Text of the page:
Once Bailey was in the interview room, Thomas repeated that she wanted him to tell her "in his own words what took place." Id. at 9. She then said, "I'm going to read you your Miranda and then I want you to tell me what happened." Id. Thomas read Bailey the Miranda warnings from a card, and after each item asked, "do you understand?" Each time, Bailey replied, "yeah." Id. at 11. Thomas then asked, "Now that I have advised you of your rights, are you willing to answer questions?" Id. Bailey replied, "Yeah," and then said, "Fuck it; I did it. My life's over. That's it. I ain't talking, that's it." Id. at 11-12.
Detective Thomas's testimony was the only testimony presented at the hearing. After the hearing, the trial court denied Bailey's motion to suppress his statements. The court specifically found that "although defendant was emotionally upset when he first arrived at the precinct, there was no evidence adduced at the hearing that defendant was still upset at the time that he made the statement so as to vitiate his waiver of the Miranda rights." Lieberman Aff. Ex. B ("Trial Ct. Decision") at 2. The court looked to Bailey's "prior contacts" with law enforcement in holding that he was able to comprehend the meaning and effect of his waiver. Id. at 2-3. Bailey's statements were introduced at trial.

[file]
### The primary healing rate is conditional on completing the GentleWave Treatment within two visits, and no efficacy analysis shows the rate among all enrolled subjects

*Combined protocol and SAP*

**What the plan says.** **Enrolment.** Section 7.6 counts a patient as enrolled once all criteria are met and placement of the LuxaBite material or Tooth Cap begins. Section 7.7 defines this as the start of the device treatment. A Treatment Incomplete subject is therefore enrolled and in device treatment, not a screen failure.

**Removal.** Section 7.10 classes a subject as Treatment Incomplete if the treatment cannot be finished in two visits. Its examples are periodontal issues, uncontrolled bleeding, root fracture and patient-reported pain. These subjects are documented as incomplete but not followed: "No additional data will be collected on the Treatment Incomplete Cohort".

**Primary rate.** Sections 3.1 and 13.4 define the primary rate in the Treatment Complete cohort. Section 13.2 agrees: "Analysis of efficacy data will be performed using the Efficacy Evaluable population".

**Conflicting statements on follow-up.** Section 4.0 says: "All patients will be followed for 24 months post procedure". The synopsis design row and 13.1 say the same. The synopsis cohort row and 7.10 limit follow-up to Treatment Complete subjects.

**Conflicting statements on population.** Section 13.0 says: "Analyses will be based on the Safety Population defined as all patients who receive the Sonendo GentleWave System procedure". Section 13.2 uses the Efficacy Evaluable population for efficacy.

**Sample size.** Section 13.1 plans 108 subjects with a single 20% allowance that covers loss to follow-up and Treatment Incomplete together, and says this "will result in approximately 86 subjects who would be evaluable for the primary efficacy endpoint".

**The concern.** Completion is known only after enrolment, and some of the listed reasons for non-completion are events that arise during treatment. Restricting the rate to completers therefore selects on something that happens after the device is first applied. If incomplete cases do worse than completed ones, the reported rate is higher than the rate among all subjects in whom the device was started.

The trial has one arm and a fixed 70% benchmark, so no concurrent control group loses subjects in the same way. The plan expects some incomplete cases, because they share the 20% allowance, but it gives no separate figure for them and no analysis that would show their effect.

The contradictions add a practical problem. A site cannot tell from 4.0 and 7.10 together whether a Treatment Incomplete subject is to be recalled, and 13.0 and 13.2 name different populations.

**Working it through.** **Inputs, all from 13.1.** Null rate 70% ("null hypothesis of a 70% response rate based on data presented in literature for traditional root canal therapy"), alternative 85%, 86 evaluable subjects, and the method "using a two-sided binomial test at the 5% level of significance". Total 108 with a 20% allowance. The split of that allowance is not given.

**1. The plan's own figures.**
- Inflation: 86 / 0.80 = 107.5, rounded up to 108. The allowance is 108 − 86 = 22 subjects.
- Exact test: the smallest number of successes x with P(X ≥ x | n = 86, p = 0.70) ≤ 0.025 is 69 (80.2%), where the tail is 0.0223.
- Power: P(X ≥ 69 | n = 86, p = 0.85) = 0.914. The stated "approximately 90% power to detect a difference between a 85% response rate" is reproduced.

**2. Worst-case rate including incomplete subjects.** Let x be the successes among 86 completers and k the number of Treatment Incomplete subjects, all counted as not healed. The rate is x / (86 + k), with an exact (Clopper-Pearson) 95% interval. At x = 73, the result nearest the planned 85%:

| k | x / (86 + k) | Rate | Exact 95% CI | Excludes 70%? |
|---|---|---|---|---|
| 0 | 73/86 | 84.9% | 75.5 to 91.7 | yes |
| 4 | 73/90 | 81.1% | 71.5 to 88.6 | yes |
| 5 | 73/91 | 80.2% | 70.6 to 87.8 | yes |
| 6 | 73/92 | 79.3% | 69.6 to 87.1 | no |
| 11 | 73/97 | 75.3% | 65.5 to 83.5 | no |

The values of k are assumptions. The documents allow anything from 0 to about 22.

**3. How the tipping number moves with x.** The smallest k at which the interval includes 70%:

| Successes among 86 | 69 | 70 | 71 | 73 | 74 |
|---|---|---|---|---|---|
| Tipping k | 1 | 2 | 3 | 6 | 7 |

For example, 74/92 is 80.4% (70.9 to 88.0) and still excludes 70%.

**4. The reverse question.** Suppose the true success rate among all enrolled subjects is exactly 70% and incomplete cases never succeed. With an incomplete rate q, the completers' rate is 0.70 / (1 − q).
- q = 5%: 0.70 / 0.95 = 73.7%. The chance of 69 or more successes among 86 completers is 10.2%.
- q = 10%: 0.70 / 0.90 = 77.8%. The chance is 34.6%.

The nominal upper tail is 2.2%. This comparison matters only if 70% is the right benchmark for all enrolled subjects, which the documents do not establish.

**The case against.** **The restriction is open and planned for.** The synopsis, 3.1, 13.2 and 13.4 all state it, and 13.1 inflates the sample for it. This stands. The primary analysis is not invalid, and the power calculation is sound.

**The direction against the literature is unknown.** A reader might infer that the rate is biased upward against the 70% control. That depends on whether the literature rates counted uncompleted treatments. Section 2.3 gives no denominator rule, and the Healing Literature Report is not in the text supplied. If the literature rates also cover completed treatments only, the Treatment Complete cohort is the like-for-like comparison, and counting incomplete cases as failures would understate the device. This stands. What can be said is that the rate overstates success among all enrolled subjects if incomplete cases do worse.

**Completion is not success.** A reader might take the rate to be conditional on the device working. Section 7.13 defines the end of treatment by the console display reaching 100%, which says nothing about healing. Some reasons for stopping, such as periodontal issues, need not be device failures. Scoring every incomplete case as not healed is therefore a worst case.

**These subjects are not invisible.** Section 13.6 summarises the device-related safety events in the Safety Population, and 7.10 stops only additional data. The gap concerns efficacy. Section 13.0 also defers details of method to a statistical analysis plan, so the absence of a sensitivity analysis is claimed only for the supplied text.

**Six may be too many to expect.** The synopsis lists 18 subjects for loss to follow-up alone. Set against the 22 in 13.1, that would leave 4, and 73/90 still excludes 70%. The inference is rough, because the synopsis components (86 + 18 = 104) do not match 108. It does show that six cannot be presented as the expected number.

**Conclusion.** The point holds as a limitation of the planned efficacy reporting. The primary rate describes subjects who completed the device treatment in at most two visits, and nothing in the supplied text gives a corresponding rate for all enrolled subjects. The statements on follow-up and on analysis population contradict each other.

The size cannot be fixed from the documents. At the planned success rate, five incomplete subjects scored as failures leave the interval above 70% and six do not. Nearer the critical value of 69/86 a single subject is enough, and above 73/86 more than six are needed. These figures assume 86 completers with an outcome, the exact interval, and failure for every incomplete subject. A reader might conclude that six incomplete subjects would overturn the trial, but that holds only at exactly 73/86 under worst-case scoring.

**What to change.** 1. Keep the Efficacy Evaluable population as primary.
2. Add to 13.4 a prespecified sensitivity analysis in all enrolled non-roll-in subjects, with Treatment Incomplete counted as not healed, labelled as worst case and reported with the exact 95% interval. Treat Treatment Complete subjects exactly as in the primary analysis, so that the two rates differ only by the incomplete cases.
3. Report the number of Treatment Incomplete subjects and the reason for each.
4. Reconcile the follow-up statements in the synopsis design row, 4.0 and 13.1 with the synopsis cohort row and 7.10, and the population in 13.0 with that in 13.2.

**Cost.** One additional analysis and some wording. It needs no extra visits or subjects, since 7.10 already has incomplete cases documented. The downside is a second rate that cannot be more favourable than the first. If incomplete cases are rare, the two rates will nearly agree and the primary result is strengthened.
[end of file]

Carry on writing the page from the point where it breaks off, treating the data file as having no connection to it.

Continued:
On appeal, Bailey challenged his conviction on, inter alia, the ground that he was too intoxicated to have knowingly, intelligently and voluntarily waived his Miranda rights. The Appellate Division, Second Department rejected that argument on the merits and affirmed the conviction. People v. Bailey, 808 N.Y.S.2d 300, 300 (2d Dep't 2005). Bailey's intoxication, the court held, "did not render his statement involuntary." Id. Leave to appeal to the New York Court of Appeals was denied.*fn2